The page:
Avian influenza, also known as 'bird flu', is a disease primarily affecting birds and is caused by a virus of the Orthomyxoviridae family.
According to its subtype, it may be classified as high or low pathogenicity, presenting different symptoms in infected birds. The Low Pathogenic Avian Influenza Virus (LPAIV) can cause a mild illness, often unnoticed or without any symptoms. The Highly Pathogenic Avian Influenza Virus (HPAIV) caused by subtypes (H5 and H7) of type A, causes serious illness in birds that can spread rapidly, resulting in high death rates in different species of birds.
Most of the influenza viruses circulating in birds are not zoonotic. However, some HPAI strains have the ability to infect humans, posing a threat to public health. The main risk factor is the direct or indirect exposure to infected animals or environments and surfaces contaminated by feces.
The most common way for the virus to enter a territory is through migratory wild birds. The main risk factor for transmission from birds to humans is direct or indirect contact with infected animals or with environments and surfaces contaminated by feces. Plucking, handling infected poultry carcasses, and preparing poultry for consumption, especially in domestic settings, may also be risk factors.
When avian influenza is transmitted to humans, symptoms in people can range from mild upper respiratory tract infection (fever and cough) to severe pneumonia, acute respiratory distress syndrome (difficulty breathing), shock, and even death.
The emergence of pathogenic infectious diseases in the past twenty years and recent outbreaks of zoonotic diseases have increasingly drawn public attention to the fact that diseases move back and forth among species. Of the 1,415 known human pathogens, 61% are zoonotic. Among other things, it is estimated that the increase of emerging and reemerging livestock disease outbreaks around the world since the mid-1990s has cost the world $80 billion. A major factor in the emergence of new zoonoses is the closer contact with wildlife of both humans and their domesticated animals, caused in particular by increasing encroachment into wildlife habitats. Other general factors include environmental changes, globalization of food production and trade, microbiological adaptation, and human behavioral factors.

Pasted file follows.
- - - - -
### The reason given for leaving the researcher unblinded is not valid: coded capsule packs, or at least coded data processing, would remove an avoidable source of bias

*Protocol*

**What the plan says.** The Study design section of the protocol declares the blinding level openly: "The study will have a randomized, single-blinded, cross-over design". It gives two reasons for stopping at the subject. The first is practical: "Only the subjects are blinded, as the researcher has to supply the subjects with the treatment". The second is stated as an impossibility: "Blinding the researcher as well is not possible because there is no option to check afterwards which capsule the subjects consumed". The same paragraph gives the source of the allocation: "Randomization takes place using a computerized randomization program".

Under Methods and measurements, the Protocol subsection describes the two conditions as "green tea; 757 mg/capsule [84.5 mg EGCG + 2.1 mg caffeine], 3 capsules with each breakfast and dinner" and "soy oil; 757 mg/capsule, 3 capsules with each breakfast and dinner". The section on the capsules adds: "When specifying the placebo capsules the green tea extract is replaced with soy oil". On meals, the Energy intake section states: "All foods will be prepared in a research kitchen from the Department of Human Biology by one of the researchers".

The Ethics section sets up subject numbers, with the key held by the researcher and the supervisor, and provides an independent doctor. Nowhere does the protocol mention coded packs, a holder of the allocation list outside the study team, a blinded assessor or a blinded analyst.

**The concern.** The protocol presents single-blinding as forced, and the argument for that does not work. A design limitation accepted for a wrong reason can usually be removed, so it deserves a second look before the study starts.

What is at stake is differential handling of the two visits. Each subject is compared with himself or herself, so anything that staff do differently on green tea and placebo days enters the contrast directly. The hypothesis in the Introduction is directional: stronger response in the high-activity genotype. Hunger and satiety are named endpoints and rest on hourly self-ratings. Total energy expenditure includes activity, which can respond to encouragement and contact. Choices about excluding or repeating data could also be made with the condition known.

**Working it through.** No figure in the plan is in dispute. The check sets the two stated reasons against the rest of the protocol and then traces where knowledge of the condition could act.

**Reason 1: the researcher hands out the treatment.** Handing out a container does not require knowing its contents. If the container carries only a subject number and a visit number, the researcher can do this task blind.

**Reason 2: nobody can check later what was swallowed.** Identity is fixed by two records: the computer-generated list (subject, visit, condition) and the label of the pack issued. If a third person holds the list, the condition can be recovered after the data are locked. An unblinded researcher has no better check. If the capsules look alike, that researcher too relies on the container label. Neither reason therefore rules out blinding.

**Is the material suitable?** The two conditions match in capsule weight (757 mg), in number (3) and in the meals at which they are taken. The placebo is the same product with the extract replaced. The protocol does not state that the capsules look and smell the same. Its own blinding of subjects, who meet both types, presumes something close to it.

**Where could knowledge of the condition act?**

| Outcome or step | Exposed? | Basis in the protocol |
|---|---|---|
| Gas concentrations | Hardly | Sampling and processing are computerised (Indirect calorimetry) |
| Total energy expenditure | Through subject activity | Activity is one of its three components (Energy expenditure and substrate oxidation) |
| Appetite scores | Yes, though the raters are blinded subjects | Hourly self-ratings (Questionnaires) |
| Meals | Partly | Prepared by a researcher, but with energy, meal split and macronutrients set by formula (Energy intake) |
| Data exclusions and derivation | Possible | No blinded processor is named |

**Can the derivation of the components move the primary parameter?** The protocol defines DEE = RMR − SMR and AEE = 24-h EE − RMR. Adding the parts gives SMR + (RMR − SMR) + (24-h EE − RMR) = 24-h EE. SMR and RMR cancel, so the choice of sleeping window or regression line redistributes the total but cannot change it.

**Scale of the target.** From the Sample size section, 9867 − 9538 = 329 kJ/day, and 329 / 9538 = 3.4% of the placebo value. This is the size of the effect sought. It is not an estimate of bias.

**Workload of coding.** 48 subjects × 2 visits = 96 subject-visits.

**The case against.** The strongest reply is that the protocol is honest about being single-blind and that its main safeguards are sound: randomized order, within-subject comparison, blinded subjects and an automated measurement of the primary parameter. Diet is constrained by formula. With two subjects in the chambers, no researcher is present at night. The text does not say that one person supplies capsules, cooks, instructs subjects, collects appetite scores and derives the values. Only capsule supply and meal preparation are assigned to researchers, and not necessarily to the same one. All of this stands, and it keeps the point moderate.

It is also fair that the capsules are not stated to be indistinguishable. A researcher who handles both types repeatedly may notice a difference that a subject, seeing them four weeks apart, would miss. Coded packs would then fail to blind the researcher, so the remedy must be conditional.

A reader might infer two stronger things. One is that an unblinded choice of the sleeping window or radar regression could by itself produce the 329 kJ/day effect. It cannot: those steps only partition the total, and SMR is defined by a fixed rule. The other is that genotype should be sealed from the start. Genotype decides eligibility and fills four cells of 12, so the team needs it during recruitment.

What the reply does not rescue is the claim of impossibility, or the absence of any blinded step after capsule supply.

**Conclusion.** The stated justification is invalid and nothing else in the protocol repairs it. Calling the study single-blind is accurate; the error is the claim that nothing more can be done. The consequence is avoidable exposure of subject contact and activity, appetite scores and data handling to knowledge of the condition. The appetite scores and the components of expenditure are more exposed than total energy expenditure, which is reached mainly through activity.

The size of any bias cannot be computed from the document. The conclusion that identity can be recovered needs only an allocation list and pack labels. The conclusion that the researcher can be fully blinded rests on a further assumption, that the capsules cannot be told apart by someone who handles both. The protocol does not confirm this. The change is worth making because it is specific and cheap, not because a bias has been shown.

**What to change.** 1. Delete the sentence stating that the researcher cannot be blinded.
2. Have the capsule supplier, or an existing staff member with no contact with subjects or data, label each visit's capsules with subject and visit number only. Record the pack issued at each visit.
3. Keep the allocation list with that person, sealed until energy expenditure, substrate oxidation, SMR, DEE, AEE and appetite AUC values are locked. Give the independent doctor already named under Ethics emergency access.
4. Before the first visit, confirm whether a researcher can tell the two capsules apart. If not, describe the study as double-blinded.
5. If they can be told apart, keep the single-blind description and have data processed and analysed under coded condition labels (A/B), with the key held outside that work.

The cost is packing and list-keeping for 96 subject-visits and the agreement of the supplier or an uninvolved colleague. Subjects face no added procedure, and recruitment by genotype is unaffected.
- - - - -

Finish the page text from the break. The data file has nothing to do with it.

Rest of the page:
The globalization of travel and trade and faster exchanges of people and products between countries allow for rapid dissemination of infectious diseases from their initial focus. It is difficult to estimate the burden of zoonoses on human health, particularly because endemic infections are largely under-reported around the world. It is undeniable, however, that emerging zoonoses have both direct (in terms of morbidity and mortality) and indirect (in terms of their impact on public health practice and structure) implications on public health.
The Pan American Health Organization (PAHO), has drafted a strategic and operational plan to support Member States in responding to pandemic influenza, based on WHO’s preparedness plan. PAHO has a long tradition of collaborating on health and agriculture through the organization of the Ministerial Level Inter-American Meeting on Health and Agriculture (RIMSA). Every two years, PAHO discusses agreements with agriculture organizations such as the IICA, and joint activities with the veterinary services in countries for the elimination of foot-and-mouth disease, zoonoses, and food safety. In particular, the RIMSA meeting, which has been organized by PAHO for more than 20 years, provides a unique regional forum that brings together the highest level of representatives from the health and agriculture sectors along with the participation of the private sector to discuss themes of common interest.
PAHO’s strategic and operational plan for responding to pandemic influenza includes guidelines for each phase of the potential pandemic. In particular, it includes in the pre-pandemic phase the necessary characteristics of an assessment of the countries’ capacity in responding to the threat. This assessment should involve the participation of all sectors concerned with the preparedness to a possible human pandemic, including human and animal surveillance, health services, zoonosis, agriculture, disaster, civil defense, and communication.